Antiga Confeitaria de Belém is the birthplace of Portugal's most famous dessert | Courtesy of Antiga Confeitaria de Belém
Lisbon’s most famous dessert (by multiple landslides) is the Portuguese custard tart, known around the world as pastéis de nata but referred to here – and only here – as pastéis de Belém. It was in this simple suburban Belém confectionary once attached to a sugar cane refinery that this sought-after sweet first appeared in 1837 according to an ancient secret recipe closely guarded by the monks at the remarkable Jerónimos Monastery nearby. Today, its international fame attracts sweet-tooths the world over, many of whom rabidly move on the to-go counter as if it’s the sugar apocalypse. Douse it in powdered sugar and/or cinnamon to your liking, and walk knowing there are few things on earth this good for €1.40.
The hearty cuisine of Portugal’s Alentejo region is the star at Zé VaruncainBairro Alto, one of the few authentic restaurants in a neighbourhood otherwise overrun with touristy shtick and cheap student bars. That means robust stews and a whole load of porco preto (Iberian black pork), the main specialty of the region, prepared various ways. Forget about pleasantries and smiling service – there is more important work to be done here. Colourful ceramic plateware evokes the restaurant’s humble origins in Estremoz, a hotbed of comida alentejana.
Loco features chef Alexandre Silva's adventurous cuisine | Courtesy of Loco
Far and away the most adventurous of Lisbon’s Michelin-star gems, Loco chef Alexandre Silva stays true to name with his daily changing, wildly unpredictable 17-“moment” tasting menu (€113), some of which is served dangling from above, spoon-fed by the server or delivered via embroidery hoops. Sustainability and calling on Portugal’s extensive bounty of local ingredients are paramount here. You never know what you’re getting – a cappuccino made from the juices of scarlet shrimp heads, for example – but one thing is guaranteed: You are in for a crazy night that’s well worth heading west to the Estrela neighbourhood for.
Jesus é Goês means “Jesus is Goan” in Portuguese, and wildly charismatic chef Jesus Lee is indeed a product of Portugal’s once colonial presence in India (he left at the age of 14). The colourful Christian-Hindu imagery of his small – only 12 seats small – but wonderful restaurant near Restauradores is the perfect metaphor for his similarly cross-continental cuisine. Local chickpeas work wonders in the onion-coriander chickpea fritters, and vegetarians will be absolutely delighted with the outstanding 11-spice mushroom and chestnut curry. In both food and atmosphere, it easily tops Lisbon’s Goan inventory.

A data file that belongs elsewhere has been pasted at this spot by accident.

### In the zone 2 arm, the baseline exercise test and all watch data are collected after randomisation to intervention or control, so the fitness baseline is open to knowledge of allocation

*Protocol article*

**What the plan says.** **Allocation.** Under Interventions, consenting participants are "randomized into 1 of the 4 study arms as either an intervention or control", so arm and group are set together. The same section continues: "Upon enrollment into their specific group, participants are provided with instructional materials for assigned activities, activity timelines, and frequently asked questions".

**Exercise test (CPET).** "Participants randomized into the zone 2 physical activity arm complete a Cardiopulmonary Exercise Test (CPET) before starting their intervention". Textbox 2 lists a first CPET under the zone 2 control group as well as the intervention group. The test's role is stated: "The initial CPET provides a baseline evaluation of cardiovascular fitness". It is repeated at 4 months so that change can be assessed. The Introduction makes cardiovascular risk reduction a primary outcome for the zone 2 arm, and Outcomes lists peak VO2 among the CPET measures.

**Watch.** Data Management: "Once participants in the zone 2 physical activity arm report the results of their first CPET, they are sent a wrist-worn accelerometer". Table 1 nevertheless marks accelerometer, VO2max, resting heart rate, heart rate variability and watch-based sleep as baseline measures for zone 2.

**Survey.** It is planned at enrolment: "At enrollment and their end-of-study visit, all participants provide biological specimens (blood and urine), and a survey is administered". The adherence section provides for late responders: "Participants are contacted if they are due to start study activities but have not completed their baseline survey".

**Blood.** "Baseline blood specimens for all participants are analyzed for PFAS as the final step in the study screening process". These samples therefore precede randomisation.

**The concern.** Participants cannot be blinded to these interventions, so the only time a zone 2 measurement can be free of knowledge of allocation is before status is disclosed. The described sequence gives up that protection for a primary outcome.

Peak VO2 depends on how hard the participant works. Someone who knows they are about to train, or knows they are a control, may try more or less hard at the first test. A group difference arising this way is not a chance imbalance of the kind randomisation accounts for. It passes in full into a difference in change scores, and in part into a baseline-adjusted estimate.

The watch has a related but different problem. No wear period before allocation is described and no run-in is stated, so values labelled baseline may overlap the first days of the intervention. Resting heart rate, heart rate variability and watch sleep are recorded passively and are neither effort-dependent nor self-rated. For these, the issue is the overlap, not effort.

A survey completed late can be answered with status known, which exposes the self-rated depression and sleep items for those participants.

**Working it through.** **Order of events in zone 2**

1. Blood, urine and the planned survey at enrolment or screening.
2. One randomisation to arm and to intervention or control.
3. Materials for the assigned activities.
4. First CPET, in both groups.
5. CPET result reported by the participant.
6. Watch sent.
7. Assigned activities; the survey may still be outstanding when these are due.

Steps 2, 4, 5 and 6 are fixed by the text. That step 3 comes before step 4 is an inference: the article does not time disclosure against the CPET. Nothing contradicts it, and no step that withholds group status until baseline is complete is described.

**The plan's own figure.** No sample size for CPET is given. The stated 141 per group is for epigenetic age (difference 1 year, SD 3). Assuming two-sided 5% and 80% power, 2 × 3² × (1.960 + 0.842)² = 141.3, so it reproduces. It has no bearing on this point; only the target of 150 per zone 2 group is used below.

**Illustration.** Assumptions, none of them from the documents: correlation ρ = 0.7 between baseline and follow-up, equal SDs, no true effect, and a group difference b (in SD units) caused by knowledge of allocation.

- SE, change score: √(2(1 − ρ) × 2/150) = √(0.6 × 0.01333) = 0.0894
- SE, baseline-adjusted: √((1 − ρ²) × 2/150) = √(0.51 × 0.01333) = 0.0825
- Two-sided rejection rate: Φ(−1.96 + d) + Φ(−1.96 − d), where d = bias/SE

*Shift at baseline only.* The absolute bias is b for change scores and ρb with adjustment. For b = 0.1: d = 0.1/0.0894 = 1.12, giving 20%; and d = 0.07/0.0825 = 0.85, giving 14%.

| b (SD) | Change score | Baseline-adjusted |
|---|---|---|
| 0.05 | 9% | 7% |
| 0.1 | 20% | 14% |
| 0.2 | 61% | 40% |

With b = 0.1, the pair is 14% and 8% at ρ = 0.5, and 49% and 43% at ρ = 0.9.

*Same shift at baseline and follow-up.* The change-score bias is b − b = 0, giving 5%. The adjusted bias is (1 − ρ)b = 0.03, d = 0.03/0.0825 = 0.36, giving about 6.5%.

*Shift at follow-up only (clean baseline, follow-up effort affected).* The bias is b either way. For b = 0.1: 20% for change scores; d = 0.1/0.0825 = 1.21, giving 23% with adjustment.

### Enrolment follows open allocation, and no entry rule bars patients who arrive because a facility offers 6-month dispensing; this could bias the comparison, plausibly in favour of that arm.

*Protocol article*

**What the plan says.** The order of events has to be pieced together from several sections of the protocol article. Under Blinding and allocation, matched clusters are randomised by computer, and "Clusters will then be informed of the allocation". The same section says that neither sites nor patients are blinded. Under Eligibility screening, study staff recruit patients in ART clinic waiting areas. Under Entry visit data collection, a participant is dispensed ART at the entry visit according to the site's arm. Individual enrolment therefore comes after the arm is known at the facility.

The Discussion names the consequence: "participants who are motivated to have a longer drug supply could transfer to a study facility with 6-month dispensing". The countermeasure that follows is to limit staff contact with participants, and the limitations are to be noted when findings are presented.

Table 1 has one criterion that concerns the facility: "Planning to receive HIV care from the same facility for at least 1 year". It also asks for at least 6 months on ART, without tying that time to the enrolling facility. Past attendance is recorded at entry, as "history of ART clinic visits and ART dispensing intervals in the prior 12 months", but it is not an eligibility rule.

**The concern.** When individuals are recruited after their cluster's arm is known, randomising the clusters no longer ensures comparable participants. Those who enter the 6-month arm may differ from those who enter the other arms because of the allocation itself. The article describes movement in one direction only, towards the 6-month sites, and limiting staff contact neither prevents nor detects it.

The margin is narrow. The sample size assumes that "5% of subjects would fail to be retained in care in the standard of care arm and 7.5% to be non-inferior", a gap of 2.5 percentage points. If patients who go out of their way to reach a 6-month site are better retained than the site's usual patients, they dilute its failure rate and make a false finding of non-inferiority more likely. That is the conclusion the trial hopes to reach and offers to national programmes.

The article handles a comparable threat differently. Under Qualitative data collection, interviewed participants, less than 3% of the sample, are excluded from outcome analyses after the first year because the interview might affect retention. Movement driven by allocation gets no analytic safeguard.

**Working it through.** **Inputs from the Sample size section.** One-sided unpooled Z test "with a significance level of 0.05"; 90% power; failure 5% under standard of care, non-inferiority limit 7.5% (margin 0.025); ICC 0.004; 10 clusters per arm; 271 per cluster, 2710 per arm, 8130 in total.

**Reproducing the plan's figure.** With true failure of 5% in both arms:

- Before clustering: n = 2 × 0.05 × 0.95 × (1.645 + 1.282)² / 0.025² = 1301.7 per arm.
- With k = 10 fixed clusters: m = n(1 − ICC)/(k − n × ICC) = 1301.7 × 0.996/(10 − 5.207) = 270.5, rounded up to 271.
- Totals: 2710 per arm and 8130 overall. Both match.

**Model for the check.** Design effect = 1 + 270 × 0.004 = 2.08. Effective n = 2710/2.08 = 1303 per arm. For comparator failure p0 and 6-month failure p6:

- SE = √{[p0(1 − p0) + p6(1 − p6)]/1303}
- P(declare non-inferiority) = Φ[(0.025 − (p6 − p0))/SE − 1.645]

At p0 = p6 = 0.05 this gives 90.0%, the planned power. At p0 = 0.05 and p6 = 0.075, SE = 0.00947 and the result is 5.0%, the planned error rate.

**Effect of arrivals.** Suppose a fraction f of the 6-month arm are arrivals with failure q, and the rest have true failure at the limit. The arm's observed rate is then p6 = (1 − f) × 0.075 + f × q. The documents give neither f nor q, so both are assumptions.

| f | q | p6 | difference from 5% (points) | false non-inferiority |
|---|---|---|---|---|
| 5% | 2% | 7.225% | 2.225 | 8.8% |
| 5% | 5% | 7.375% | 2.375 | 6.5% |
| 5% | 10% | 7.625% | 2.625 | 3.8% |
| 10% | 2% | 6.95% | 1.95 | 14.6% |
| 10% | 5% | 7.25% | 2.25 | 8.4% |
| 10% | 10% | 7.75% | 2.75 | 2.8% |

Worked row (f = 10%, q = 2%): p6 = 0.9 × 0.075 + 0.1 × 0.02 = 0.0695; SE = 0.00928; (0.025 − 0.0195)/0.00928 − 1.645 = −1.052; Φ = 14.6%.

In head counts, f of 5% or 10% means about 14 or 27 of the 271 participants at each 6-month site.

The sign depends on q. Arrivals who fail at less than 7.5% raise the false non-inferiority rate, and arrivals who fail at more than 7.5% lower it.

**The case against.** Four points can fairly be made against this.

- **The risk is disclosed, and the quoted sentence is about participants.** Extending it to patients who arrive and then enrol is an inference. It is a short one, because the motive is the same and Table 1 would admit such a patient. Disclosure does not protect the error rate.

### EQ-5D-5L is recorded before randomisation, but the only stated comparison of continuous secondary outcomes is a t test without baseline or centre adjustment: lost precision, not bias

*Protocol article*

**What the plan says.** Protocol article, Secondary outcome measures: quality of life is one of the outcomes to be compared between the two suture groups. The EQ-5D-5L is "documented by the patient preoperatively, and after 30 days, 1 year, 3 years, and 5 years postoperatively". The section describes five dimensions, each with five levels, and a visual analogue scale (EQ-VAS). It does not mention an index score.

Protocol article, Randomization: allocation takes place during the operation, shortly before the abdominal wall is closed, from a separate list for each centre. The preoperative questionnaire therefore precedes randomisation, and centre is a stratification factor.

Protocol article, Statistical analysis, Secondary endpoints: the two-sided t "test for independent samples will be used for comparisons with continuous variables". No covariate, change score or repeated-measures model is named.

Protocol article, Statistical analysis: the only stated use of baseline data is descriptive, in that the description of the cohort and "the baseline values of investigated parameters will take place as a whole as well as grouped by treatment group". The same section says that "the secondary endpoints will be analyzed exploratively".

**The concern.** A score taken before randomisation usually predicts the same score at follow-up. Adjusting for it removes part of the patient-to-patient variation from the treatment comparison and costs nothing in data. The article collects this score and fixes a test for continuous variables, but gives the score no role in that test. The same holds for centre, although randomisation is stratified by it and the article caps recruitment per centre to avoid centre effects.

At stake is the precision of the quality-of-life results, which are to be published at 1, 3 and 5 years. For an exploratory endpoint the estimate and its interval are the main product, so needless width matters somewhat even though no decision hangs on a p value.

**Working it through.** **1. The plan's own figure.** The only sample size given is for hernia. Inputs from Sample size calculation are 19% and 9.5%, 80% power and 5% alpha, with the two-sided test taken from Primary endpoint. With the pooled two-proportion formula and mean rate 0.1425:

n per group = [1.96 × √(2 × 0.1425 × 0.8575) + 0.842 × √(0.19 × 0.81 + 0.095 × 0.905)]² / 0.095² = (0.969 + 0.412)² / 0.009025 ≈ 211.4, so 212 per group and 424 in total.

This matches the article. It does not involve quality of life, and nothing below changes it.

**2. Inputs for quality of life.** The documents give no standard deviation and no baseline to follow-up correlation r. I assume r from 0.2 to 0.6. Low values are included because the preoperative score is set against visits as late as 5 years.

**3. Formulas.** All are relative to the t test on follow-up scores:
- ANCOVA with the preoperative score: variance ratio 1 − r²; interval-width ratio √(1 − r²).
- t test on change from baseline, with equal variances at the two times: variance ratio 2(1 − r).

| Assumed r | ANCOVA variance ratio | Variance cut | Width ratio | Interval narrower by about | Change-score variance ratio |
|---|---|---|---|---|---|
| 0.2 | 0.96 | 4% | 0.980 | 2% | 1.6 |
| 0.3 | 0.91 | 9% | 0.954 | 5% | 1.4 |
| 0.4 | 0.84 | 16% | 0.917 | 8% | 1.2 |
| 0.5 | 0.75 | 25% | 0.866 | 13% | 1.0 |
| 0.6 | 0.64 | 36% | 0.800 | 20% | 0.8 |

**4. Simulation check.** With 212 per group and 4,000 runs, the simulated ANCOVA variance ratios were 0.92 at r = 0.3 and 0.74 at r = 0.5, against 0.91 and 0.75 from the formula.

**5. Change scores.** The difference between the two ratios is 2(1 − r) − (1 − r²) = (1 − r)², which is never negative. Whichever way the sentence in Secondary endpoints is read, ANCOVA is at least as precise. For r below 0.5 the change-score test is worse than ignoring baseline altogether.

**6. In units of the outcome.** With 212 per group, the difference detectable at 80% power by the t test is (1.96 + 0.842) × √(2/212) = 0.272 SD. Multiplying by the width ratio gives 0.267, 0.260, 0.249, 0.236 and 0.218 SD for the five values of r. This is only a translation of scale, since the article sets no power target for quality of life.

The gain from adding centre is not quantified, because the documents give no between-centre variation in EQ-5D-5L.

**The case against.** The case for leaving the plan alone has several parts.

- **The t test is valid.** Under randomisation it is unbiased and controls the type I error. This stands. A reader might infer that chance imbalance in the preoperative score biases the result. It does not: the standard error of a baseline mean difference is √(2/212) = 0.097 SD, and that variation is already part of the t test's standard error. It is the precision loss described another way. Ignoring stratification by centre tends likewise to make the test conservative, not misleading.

Sala de Corte is dedicated to carnivorous delights | Courtesy of Sala de Corte
One of Lisbon’s most famous ways to enjoy a slab of wonderful steak is bife à marrare (steak slathered in a creamy sauce) – but you won’t find that here. Sala de Corte – the “Cut Room” – is the Lisbon address most seriously dedicated to carnivorous delights. Chef Luís Gasper (voted both Portugal’s “Chef of the Year” and “Most Promising Chef” in 2017) offers only six cuts (T-bone, porterhouse and entrecôte, to name a few), often aged between 15 and 30 days in a high-tech maturation chamber. He then sizzles them to perfection in a precious and pricy €20,000 Josper charcoal oven. The results? A perfectly charred, perfectly juicy meatgasm. The newly expanded location on Praça Dom Luís I in Cais do Sodré is also very convenient for public transport.
As one of Lisbon’s most popular tascas (taverns) in one of its most traditional Moorish neighborhoods (Mouraria), you can count on a crowd at this longstanding Old World staple. Huge portions of bacalhau (salted cod) various ways (try it baked with chickpeas, onions, garlic and olive oil), bifinhos ao alhinho (beef steaks with garlic), arroz de pato (duck rice; Wednesdays!) and other local specialties on the cheap go down like grandma cooked them. With a dining room chock-full of bric-a-brac and kitsch (classic fado vinyl, traditional blue-and-white tiling, dusty wine and spirit bottles), the stuck-in-time atmosphere carries over from the narrow lanes outside its doors.